SCHUMER, GILLIBRAND, RANGEL, NADLER, MEEKS, CLARKE, JEFFRIES ANNOUNCE LEGISLATION TO ESTABLISH AFRICAN BURIAL GROUND MUSEUM IN NYC
African Burial Ground in Lower Manhattan Holds Remains of 20,000 Enslaved Africans & Early Generation Free African Americans Dating Back to a Time When Lower Manhattan Churchyards Were Off Limits to Black Africans
Schumer, Gillibrand, Rangel, Nadler, Meeks, Clarke, Jeffries Call for Establishment of an African Burial Ground Memorial Museum & Education Center; Museum Will Pay Honor to Thousands of Individuals Buried at Site & Educate Visitors on Our History
Lawmakers: Museum Would Pay a Special Tribute to the African Men & Women Buried At the African Burial Site & Rectify a Centuries-Old Injustice
U.S. Senators Charles E. Schumer and Kirsten E. Gillibrand and Representatives Charles Rangel, Jerrold Nadler, Gregory Meeks, Yvette Clarke and Hakeem Jeffries today introduced legislation that would authorize funding and establish an African Burial Ground Museum in New York City. Located in Lower Manhattan, the African Burial Ground holds the remains of approximately 20,000 enslaved Africans and early-generation free African Americans from the colonial era. The burial site was located on the fringes, outside the walls of the early New York, which over the centuries grew up around it and swallowed it. The grave sites were left unkempt for more than two centuries and in 1991, the grounds were rediscovered as a consequence of the construction of a new Federal Office building. The discovery sparked a grassroots movement to memorialize the early Americans buried there, and to do more to recognize their unique history and contribution to early American society. The African Burial Ground became a National Historic Landmark in 1993. The lawmakers’ legislation, the “African Burial Ground International Memorial Museum and Education Center Act,” will finally pay honor to the thousands of individuals buried in the African Burial Ground by erecting a museum in Lower Manhattan that more fully recounts the injustices this community suffered, the triumphs they achieved, and the role African Americans – both slave and free – played in the formation of this nation and the City of New York from the very earliest of days. .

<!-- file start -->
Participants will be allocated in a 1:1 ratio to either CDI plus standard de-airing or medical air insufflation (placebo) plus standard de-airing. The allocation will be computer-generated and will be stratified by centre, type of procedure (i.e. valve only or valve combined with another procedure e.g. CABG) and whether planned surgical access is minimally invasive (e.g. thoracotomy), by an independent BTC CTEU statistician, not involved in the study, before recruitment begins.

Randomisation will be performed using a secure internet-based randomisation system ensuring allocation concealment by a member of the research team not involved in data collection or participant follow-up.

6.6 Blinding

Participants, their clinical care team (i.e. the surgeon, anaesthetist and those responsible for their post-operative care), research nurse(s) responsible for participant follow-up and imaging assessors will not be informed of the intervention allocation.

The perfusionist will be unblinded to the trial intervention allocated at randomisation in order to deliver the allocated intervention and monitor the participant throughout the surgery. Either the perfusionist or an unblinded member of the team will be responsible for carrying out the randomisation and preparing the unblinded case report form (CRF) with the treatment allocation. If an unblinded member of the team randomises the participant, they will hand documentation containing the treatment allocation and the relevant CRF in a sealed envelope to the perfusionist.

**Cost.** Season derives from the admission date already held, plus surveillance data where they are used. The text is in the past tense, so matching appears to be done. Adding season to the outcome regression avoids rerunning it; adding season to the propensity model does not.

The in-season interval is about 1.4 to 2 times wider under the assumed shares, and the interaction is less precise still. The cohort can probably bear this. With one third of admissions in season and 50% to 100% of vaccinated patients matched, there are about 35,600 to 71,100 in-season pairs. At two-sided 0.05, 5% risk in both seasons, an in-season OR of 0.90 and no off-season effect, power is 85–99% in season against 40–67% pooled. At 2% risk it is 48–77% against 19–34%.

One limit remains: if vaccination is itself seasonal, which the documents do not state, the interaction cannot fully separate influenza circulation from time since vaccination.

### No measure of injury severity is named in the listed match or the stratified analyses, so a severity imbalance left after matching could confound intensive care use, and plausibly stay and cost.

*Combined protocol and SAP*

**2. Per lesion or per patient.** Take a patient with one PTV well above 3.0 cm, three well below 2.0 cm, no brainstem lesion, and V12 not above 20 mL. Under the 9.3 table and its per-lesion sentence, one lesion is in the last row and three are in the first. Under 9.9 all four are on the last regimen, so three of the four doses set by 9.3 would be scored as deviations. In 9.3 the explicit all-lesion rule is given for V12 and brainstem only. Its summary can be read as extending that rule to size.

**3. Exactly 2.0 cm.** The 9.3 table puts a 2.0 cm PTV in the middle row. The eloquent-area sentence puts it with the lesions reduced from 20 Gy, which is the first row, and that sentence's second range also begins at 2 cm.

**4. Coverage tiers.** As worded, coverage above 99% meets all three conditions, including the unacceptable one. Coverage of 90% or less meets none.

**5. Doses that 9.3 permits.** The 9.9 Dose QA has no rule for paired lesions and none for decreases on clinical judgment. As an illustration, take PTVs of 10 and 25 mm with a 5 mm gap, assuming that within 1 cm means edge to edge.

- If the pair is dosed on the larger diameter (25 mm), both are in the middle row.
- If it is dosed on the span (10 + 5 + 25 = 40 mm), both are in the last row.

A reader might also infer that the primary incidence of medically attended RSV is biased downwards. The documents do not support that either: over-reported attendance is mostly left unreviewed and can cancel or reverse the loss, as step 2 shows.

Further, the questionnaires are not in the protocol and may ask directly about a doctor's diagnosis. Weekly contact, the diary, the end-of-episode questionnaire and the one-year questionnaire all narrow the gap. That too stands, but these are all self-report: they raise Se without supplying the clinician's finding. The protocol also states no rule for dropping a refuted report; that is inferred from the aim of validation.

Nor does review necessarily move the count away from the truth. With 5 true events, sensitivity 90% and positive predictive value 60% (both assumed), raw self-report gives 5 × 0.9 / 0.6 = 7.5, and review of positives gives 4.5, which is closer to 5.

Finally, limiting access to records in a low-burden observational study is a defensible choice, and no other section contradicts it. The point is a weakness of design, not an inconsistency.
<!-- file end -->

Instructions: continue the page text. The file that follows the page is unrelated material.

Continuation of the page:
“The United States and New York should do right by the thousands of Americans of African heritage buried at the African Burial Ground by erecting a memorial museum in their honor,” said Senator Schumer. “An African Burial Ground International Memorial Museum & Education Center will educate visitors on a shamefully neglected aspect of our country’s history, a history which unfortunately included many injustices directed at Africans and African Americans. That history will also recount the communities many triumphs and their integral contributions to the building of both the American nation and the greatest city in the world from the very earliest days of our history. Congress should pass this legislation which will help rectify injustice, assist deeper understanding of our shared history and pay appropriate homage to the thousands buried at the African Burial Ground, and to their descendants.”
“The establishment of an African Burial Ground Memorial Museum and Education Center will ensure that we educate all visitors about the rich and tragic history of enslaved and free Africans buried in that hallowed ground,” said Senator Gillibrand. “Their contributions to America in the face of great injustice and persecution should not be forgotten, this museum will serve as a symbolic token to those who are buried at this sacred ground. It is a fitting way to share their story with future generations,” saidSenator Gillibrand.
"I am proud to work with Sen. Schumer as well as Reps. Meeks and Nadler to ensure that a vital piece of American history will be preserved and told. By establishing this museum and educational center, we are paying proper tribute to the sacrifices of so many unsung heroes whose blood, sweat and tears helped build the Great City of New York. Future generations must never forget their story nor the significance of this National Monument,” said Rep. Rangel
“The African Burial Ground is a site of the utmost historic and cultural significance for New York City and the United States,” said Rep. Nadler. “On that site lie the remains of thousands of early African residents of New York, providing a powerful reminder of the central role that African-Americans played in building New York City. A Memorial Museum and Educational Center on those grounds will provide a means of paying respects to the thousands buried there, and will educate Americans and others about slavery’s profound impact on our society.”